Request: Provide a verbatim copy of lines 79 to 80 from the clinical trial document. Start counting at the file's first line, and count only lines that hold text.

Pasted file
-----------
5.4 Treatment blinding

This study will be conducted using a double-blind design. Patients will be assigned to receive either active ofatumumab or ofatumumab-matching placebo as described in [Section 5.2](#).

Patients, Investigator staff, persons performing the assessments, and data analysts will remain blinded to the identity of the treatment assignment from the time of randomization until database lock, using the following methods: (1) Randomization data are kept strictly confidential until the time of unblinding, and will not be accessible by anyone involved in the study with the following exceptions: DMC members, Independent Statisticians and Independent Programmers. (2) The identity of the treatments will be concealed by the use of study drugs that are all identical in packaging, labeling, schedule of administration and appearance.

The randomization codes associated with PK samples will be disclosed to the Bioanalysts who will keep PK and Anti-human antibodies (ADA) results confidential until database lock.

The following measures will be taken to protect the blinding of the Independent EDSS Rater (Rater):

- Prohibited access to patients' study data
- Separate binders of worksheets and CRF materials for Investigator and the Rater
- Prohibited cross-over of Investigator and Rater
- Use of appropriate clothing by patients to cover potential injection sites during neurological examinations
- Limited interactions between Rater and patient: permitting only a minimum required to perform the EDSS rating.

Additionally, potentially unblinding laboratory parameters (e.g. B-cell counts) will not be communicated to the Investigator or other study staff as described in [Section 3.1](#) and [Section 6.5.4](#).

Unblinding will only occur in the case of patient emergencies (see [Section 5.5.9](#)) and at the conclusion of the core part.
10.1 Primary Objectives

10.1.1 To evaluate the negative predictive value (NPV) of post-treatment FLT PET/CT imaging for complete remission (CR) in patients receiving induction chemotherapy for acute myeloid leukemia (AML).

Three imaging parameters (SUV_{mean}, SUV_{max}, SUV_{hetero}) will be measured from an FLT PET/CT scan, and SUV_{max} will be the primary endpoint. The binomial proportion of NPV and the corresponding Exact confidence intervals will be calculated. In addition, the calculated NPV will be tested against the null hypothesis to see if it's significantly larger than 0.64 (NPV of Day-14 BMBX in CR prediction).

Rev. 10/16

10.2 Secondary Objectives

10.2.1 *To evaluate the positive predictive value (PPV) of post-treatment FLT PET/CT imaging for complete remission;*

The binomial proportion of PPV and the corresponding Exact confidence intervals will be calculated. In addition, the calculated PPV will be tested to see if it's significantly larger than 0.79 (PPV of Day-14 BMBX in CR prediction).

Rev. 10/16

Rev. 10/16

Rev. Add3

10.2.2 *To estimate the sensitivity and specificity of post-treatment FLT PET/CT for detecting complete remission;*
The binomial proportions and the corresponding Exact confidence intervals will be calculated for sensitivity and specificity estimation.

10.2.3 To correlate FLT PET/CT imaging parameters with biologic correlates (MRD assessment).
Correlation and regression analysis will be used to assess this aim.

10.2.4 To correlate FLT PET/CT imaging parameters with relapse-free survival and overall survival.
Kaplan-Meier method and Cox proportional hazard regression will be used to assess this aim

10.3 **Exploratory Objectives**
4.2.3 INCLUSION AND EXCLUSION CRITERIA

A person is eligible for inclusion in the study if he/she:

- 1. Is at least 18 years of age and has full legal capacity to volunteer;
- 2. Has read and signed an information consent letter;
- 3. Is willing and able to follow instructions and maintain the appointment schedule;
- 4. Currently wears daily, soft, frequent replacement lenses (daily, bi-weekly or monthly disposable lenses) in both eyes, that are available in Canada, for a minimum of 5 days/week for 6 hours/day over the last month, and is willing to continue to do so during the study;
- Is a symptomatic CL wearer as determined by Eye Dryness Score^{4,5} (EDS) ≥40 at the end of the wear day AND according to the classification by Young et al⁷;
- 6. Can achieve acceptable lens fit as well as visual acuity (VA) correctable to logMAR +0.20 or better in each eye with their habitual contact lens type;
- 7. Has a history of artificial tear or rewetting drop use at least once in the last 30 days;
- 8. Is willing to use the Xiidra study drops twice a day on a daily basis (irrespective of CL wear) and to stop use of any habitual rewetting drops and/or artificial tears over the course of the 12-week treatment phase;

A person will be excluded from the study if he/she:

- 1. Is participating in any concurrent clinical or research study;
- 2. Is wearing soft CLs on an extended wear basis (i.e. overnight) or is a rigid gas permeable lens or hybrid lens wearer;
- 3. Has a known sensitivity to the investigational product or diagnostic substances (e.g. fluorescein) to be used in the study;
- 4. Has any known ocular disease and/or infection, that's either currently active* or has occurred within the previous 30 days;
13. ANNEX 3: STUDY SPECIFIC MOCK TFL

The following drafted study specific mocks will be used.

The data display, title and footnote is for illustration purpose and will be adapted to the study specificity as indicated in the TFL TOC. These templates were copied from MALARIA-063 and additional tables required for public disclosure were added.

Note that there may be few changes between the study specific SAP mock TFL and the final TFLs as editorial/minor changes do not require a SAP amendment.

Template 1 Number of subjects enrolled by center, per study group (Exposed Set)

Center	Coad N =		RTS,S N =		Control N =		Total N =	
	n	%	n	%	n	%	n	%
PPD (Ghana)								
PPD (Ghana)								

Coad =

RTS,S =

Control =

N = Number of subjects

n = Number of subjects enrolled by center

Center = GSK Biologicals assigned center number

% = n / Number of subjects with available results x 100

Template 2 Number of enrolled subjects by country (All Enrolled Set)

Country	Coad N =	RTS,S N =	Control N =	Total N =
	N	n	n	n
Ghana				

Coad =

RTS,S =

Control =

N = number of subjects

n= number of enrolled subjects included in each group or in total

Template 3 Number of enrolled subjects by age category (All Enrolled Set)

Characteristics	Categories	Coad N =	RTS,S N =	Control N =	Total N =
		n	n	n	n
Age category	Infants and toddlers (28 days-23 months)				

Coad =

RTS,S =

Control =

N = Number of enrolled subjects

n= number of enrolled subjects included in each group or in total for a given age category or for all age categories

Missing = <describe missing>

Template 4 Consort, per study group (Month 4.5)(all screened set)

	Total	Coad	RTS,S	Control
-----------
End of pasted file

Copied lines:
Missing = <describe missing>

Template 4 Consort, per study group (Month 4.5)(all screened set)